We bought a bigger car a couple years ago, good for hauling band equipment to gigs. It was registered in Panama City which means renewing it had to be done in Panama City every year, not convenient for us. We learned about Arsineo in Dolega who will go to Panama City, take care of the registration, and get everything transferred to Dolega if you wish (the next town up the road from us). He needed $125 (if memory serves) and signed permission to do this in our behalf, and he returned later at the agreed time with our new license plate (you get a new plate every year).

So this year, the month the plate expires comes and we plan for the registration process. First, you need a document of insurance showing you are current (get one from your insurance agent). Then, you need a revisado (inspection) which can be done at a number of service stations around town. We gathered the registro (title) and seguro (insurance) and went to Felipe Rodriguez, our unusual revisado place. They check all the lights, turn signals, tires, and take the required photos of the front and side of the car. We paid the cashier $11 and left with our revisado document.

Next, we went to the Municipial office in Dolega with our documents, and copies of everything (we have learned through experience. Copies of everything are always a very good idea. If you can do them yourself, that’s better than hunting for a place, finding them closed for lunch, or some other complication. Copies are usually not done on site, in the same office as your business). Where is that document from Panama City? What document? Apparently Arsineo had a document giving permission to transfer the registration, but this did not actually do the transfer so little did we know there would be more to this process.

Thankfully someone in the other office was able to look through Arsineo’s files and find the document. Of course we needed a copy so we went to the copy place, which at this time is the residential house across the street. $.10 and a pleasant chat later, we head back to the license plate office. There is no plate for us though so we are given a document that says everything is up to date. (When you do your registration, at that time they order you a plate for next year so if you are making a change like this, or sometimes even if you are late, they won’t have ordered a plate for you).

But, our title still says Panama City so we need to fix that. Off we go to the title office. Dejota? Huh? (Not sure about spelling)  We need a dejota. Ok, where? David. What is it? Verification of the VIN numbers. We are very thankful for friends and neighbors who know stuff, and are able to explain this process and where to go.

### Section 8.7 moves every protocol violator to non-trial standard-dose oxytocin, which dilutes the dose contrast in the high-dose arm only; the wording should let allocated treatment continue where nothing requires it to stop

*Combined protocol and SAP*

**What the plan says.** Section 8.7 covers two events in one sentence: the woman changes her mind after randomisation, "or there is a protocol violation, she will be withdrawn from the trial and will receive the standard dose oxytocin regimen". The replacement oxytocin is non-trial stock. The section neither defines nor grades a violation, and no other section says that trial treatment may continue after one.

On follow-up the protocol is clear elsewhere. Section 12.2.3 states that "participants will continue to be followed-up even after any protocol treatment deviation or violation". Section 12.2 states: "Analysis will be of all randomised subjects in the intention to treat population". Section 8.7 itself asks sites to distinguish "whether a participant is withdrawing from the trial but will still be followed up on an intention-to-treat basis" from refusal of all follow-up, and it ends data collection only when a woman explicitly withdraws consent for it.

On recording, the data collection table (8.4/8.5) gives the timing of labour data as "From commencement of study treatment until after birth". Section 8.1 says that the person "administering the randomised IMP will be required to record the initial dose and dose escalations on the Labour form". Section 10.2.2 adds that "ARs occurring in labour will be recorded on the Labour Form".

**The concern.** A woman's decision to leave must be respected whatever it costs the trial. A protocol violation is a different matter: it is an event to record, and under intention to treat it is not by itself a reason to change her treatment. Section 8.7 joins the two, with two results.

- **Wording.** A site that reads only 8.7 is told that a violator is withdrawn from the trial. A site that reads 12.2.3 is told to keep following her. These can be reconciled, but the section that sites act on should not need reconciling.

We set off for the dejota place and after asking in a couple places, found it in the judicial building across from EP Furniture on Ave Olbaldia. We were told to go early (us? early? Ha!) but found out if you go in the late morning most of the early birds have come and gone, and we only had a wait for a few people ahead of us (maybe an hour. The guy is not the hurry and work fast type).

First we had to go to an office where they checked all our papers, and then we waited outside where the guy was doing the inspections. He found the VIN numbers under the hood, on the motor, and on the chassis, rubbed them with carbon paper, and then used packing tape to make an impression and stuck the tape to a paper form which he filled out with our info. We didn’t realize that waiting in the car with AC on made this really difficult because he had to reach under the hot motor to find the numbers. It would have been hard to access the numbers even in a cold motor, they were so far down and in a space hard to access. He finally got it done though. Then he checked all the papers again and announced that we were missing a receipt from Panama City, a Paz y Salvo document (don’t even ask me what that’s about)

We were told that Arsineo should have gotten this document when he did our business in Panama City, so we went back to Dolega to see if it was there. No… no luck… and no Arsineo on site….and though the gal could find our name on his log of things he’d done, she couldn’t find any file or papers of ours. She determined that we needed to request a copy from Panama City, and she made a permission document giving herself the ability to do this for us. This had to be notarized but apparently there is no longer a notary in Dolega, so this would need to be done in David.

By now this is getting tedious and frustrating! I looked again through all our papers. Then, I got the idea to look through all the papers for the other car, and there is was!! Yay!!!! I don’t know how it got there but at this point I was just really happy to have it. I made a couple copies (of course) and headed back to the dejota guy. He took a copy said he would find our file, and send whatever he needed to send to Dolega. We could return to Dolega in 10 working days to get our new title.

So, after giving them a few extra days, just because, we go back to Dolega. No title. No records of any sort with our name. Nothing. Maybe they went to David, Bugaba, or other municipality? We need to call the dejota guy and find out what’s going on.